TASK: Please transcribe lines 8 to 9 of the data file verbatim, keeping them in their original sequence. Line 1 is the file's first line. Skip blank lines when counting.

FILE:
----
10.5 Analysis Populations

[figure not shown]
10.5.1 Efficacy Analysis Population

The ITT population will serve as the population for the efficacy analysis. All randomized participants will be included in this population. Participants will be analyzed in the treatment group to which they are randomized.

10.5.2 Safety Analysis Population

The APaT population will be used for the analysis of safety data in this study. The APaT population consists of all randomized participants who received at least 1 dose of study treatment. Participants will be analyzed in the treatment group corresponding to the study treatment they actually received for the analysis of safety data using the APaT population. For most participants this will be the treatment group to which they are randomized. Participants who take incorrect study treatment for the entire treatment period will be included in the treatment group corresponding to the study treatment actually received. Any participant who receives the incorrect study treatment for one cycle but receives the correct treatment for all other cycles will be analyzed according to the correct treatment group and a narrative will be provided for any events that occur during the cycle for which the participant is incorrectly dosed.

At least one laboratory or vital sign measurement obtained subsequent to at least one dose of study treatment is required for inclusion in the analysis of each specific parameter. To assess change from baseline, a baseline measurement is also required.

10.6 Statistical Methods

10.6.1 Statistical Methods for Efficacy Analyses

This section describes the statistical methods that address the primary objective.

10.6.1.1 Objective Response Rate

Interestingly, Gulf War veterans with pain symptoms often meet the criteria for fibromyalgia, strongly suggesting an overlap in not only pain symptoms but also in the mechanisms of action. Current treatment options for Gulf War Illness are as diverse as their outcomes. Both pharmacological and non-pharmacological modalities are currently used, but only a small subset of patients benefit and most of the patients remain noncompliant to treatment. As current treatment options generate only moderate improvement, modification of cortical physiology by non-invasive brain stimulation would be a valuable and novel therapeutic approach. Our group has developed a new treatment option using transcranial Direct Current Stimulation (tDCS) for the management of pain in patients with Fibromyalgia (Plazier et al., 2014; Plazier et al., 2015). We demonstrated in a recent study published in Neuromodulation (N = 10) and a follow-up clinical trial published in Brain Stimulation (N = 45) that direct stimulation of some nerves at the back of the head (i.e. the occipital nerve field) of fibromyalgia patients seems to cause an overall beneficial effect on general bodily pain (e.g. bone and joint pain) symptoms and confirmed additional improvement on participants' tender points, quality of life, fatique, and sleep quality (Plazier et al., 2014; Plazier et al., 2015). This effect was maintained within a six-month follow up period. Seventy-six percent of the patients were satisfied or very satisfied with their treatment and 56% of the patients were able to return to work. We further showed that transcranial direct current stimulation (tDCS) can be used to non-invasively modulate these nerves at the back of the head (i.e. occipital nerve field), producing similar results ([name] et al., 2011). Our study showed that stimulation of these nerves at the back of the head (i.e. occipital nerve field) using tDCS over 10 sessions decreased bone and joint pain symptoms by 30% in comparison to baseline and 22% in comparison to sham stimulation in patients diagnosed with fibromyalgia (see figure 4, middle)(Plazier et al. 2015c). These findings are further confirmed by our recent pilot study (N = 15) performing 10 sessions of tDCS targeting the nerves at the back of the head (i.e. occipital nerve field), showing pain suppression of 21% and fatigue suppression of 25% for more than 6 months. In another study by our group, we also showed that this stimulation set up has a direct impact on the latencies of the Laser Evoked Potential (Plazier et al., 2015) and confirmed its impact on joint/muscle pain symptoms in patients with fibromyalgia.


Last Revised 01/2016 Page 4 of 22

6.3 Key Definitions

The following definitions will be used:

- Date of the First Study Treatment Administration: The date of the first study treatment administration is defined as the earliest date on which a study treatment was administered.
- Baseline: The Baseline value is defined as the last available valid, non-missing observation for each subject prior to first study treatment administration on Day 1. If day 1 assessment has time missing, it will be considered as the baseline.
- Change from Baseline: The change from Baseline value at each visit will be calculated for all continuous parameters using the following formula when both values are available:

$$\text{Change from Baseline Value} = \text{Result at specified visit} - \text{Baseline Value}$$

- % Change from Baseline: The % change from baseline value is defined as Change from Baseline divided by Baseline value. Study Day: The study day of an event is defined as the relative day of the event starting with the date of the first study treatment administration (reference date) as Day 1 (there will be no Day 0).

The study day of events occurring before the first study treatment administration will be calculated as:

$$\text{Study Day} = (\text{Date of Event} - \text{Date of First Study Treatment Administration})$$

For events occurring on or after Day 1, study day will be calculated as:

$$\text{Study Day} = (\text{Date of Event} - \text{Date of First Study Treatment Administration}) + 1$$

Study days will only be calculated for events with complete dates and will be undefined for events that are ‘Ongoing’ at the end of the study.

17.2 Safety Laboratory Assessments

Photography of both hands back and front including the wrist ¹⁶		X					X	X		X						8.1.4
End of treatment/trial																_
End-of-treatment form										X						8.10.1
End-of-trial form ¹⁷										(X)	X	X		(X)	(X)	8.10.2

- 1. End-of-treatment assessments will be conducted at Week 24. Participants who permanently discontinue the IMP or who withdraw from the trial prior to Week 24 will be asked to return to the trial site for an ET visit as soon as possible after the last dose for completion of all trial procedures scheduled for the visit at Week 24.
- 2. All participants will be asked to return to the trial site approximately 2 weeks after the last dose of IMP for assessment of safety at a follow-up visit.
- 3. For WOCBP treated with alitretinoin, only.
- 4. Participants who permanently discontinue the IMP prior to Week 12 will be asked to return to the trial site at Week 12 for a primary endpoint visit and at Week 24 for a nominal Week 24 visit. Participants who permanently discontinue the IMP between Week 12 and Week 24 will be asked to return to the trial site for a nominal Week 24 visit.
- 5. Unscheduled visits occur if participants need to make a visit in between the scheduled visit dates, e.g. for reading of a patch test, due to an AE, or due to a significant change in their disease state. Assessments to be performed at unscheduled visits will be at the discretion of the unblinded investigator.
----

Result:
10.6 Statistical Methods

10.6.1 Statistical Methods for Efficacy Analyses